Ronald Johnson, deputy director of the AIDS Action, said he is concerned that some aspects of the House bill that were favorable to the LGBT communities will be left out but that the proposal is still “a moving ball.”

Johnson and Darrel Cummings, chief of staff for the L.A. Gay & Lesbian Center, said the $11 billion designated for community health center money is a definite plus.

Cummings noted that the Los Angeles center has earned designation as a “Federally Qualified Health Center-Look Alike”—a designation that means it is eligible to receive funding under the Public Health Service Act money for underserved populations but has not yet received any.

“We have been awaiting notice of funding availability for some time now and are very hopeful that this legislation would create the funding necessary for that to happen,” explained Cummings.

Most LGBT and HIV activists had supported the House bill because it included key LGBT specific provisions. In addition to the data collection, it prohibited discrimination based on sexual orientation and gender identity in the provision of health care; enabled people with HIV and low incomes to obtain Medicare coverage earlier in the course of their illness; and eliminated the tax that gay employees must pay if their same-sex partners or spouses receive health coverage from their employers’ plan. Straight employees don’t pay that tax but, for gay couples, the coverage is characterized by the federal government as additional income for the gay employee.

Baldwin said Monday she would “continue to fight for all of my priorities in the final health care reform bill, including those related to LGBT health.”

Baldwin warned last September that there were “many reasons why people in the LGBT community ought to be following the health care reform very closely.”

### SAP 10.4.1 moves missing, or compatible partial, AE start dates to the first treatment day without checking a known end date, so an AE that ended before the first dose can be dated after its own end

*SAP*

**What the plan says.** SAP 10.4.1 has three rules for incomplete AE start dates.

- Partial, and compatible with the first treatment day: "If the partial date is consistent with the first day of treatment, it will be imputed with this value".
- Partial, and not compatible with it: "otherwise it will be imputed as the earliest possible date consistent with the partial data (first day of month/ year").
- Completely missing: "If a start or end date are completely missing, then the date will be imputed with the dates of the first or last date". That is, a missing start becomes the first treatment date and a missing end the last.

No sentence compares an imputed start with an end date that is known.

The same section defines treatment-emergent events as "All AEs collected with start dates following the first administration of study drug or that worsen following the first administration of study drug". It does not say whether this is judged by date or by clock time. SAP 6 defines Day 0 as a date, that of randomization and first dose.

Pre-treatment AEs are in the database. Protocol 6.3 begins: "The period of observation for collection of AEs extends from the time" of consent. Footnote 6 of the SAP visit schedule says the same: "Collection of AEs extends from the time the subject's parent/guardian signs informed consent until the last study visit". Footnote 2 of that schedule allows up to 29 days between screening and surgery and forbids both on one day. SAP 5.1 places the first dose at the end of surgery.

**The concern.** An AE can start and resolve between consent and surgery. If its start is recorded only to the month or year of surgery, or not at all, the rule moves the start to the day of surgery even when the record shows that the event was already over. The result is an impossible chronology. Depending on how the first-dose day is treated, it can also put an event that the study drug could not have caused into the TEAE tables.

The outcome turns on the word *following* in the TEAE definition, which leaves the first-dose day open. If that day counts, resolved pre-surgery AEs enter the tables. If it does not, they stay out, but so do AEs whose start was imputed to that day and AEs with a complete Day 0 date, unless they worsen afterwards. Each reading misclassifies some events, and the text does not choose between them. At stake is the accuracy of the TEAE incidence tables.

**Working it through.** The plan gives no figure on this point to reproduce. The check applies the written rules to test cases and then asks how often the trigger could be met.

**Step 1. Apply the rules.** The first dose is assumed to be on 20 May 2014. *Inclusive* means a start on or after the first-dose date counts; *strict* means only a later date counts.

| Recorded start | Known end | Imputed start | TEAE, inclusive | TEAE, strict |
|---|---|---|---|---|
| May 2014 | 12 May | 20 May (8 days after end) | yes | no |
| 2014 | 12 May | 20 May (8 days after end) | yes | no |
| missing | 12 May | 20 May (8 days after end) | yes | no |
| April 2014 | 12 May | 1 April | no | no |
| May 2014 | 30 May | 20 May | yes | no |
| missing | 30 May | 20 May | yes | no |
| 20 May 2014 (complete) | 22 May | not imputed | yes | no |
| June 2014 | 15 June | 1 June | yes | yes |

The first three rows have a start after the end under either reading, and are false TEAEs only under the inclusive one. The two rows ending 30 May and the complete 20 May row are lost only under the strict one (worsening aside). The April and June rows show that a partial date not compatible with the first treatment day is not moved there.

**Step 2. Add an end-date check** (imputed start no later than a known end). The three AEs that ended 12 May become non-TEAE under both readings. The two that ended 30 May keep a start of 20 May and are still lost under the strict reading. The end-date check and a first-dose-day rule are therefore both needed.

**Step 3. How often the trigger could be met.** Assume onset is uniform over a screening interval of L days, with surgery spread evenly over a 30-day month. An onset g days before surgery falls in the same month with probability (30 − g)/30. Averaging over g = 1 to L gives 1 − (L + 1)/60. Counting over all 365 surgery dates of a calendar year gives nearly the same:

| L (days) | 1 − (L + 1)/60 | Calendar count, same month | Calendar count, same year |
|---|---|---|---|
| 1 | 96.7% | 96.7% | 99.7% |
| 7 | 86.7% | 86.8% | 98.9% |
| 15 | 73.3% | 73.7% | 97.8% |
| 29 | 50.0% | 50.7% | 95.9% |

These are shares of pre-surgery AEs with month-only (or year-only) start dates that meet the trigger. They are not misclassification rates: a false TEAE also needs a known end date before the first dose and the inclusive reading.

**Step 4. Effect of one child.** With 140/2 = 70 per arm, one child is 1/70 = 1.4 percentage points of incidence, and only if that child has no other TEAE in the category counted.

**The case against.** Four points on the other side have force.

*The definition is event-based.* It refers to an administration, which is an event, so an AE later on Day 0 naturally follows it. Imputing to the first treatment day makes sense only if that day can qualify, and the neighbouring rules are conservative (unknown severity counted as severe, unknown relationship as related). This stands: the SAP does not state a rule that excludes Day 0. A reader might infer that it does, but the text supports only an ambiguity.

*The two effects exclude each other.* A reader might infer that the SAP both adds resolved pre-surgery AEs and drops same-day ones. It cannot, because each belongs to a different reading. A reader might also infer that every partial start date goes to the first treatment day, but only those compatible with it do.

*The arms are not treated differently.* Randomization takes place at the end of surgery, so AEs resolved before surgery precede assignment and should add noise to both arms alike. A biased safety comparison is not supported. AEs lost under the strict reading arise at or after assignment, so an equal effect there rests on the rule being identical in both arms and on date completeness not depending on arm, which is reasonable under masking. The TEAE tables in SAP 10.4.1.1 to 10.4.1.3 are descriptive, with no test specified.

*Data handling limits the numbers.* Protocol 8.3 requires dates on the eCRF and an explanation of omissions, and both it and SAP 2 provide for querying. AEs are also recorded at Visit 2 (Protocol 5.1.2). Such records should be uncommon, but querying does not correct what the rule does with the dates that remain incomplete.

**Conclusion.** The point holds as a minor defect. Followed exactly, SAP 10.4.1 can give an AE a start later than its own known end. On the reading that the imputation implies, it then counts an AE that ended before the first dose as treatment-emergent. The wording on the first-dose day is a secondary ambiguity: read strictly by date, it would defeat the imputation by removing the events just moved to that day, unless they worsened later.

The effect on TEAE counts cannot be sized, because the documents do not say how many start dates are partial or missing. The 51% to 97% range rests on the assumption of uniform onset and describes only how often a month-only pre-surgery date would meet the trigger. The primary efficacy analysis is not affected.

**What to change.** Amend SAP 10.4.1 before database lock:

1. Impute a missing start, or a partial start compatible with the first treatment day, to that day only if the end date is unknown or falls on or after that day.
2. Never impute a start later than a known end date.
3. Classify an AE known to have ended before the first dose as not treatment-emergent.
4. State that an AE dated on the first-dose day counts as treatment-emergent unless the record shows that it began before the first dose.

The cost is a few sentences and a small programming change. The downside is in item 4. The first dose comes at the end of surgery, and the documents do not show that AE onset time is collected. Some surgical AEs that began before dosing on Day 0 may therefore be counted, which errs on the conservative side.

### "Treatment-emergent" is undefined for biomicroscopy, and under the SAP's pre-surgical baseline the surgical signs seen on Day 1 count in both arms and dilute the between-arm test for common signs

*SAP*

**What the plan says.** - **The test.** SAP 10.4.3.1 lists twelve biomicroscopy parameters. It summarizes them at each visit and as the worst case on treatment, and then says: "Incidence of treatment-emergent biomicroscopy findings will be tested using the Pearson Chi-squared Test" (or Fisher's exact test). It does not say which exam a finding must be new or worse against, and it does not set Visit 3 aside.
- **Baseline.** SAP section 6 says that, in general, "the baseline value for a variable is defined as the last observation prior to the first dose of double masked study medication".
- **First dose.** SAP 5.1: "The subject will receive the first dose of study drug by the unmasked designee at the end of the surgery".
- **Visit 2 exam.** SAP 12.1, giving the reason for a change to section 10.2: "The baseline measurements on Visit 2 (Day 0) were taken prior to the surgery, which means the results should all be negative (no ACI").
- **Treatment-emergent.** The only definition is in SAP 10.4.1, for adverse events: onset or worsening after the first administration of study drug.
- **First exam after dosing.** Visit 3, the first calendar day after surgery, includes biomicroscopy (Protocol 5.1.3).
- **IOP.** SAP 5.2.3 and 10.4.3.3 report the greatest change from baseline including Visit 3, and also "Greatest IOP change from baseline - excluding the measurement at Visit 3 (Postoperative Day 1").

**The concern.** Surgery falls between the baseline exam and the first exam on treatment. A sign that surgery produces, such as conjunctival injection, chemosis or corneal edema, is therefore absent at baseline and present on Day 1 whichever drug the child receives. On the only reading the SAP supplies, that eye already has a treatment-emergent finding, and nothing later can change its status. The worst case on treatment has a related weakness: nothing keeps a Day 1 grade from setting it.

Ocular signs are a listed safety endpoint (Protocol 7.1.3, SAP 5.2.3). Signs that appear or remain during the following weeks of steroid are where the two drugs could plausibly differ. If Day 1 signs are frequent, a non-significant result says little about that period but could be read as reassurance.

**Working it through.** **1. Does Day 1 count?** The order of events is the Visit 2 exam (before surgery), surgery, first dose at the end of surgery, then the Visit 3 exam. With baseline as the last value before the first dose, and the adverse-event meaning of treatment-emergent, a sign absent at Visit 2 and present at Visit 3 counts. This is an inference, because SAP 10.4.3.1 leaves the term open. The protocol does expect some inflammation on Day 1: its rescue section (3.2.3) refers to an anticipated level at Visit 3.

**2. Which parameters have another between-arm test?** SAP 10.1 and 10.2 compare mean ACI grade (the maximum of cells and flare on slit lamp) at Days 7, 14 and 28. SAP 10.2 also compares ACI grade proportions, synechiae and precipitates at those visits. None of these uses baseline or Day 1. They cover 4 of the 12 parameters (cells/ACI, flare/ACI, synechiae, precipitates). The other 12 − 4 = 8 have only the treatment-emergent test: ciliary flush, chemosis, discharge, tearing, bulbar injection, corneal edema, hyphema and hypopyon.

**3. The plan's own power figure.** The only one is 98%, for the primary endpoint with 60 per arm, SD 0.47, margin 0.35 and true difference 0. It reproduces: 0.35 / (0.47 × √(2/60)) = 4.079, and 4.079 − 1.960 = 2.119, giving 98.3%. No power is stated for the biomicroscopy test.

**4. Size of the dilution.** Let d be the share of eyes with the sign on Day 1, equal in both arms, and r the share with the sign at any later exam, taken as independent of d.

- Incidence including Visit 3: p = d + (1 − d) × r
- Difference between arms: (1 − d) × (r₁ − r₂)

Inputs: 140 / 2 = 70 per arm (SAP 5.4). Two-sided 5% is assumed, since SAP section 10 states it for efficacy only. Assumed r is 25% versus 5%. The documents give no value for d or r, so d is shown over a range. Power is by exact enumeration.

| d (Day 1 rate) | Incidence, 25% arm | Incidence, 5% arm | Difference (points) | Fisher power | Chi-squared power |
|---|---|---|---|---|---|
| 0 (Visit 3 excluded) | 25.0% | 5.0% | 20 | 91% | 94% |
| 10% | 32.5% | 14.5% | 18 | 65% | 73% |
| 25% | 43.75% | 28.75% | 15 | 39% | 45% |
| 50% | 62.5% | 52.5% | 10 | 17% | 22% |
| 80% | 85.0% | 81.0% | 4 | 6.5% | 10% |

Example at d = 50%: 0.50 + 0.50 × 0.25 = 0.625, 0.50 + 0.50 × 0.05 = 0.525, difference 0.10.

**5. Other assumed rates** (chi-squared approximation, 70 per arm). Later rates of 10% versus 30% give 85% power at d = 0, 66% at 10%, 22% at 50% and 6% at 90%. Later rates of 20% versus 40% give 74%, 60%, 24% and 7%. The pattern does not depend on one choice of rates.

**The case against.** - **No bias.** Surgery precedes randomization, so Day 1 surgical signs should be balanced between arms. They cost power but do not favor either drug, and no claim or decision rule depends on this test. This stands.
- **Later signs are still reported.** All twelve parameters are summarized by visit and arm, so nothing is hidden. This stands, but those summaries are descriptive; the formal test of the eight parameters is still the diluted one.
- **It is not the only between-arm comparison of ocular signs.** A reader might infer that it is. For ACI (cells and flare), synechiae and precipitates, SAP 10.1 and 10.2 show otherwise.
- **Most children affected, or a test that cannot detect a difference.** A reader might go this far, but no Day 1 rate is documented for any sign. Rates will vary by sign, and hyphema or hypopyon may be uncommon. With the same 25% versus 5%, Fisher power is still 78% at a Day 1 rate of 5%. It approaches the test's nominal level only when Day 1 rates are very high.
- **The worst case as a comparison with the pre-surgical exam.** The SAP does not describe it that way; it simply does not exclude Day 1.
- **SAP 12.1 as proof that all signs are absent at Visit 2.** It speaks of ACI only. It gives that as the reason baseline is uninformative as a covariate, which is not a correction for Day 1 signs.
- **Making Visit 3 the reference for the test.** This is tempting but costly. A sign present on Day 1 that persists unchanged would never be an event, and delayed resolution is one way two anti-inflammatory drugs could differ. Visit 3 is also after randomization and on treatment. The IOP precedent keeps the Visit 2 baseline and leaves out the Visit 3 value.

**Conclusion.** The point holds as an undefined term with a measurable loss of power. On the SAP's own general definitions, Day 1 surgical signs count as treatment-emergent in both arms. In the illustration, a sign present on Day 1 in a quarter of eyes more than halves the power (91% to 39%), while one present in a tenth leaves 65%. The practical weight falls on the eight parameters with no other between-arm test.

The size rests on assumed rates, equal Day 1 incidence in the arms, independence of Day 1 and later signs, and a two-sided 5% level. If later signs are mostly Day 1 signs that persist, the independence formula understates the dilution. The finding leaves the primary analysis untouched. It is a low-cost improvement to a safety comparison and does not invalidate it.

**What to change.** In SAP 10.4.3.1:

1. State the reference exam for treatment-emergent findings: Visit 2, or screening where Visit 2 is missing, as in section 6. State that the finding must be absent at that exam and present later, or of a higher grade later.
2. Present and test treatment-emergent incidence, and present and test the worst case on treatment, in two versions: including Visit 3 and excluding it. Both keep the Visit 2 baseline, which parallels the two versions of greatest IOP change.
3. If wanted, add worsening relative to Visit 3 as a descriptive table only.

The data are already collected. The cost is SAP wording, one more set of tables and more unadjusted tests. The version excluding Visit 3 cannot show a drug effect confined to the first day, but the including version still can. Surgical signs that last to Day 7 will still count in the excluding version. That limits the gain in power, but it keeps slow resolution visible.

“Our lives are very much going to be affected by this legislation,” said Baldwin at the time, in a videotaped message, “and certainly our health is.”

No strong liberals among Obama’s appeals court nominees

In just a couple of months, speculation concerning the retirement of U.S. Supreme Court Justice John Paul Stevens will once again rev up. He’ll turn 90 in April and, last fall when justices typically do, he did not hire a full complement of clerks for the 2010-11 session.

scalesIn just a couple of months, speculation concerning the retirement of U.S. Supreme Court Justice John Paul Stevens will once again rev up. He’ll turn 90 in April and, last fall when justices typically do, he did not hire a full complement of clerks for the 2010-11 session.

As critical as that potential vacancy is to the prospects of such legal battles as the ones over equal rights in marriage, the more important focus right now should be on appointments to the nation’s federal appeals courts.

Here’s why:

First, every single one of the current nine justices came from a federal appeals court, as did 12 of the last 14 appointees. This is not a legal requisite for the job, but it has become a political expectation. President George H.W. Bush appointed Clarence Thomas to the U.S. Court of Appeals for the D.C. Circuit in 1990 and then promoted him to the U.S. Supreme Court in 1991. President George W. Bush appointed John Roberts to the D.C. Circuit in 2003 then bumped him up to the high court in 2005. President Ronald Reagan put Antonin Scalia on the D.C. Circuit bench in 1982 and then appointed him to the Supreme Court in 1986.

Second, 19 of the appeals courts’ 179 seats are currently vacant. President Obama has only eight nominees pending for these positions. All eight are relative moderates. The same might be said of four other circuit court nominees whom Obama made and who have been confirmed thus far.

Joseph Greenaway, who was confirmed just this month for the 3rd Circuit, clerked for a district court appointee of Republican President Gerald Ford.

Andre Davis, confirmed in November to sit on one of the nation’s most conservative circuits—the 4th—worked in the Civil Rights Division of the Department of Justice in the last months of President Jimmy Carter’s administration. But Senator Dick Durbin (D-Ill.) noted that some disability rights groups have criticized Davis’ record.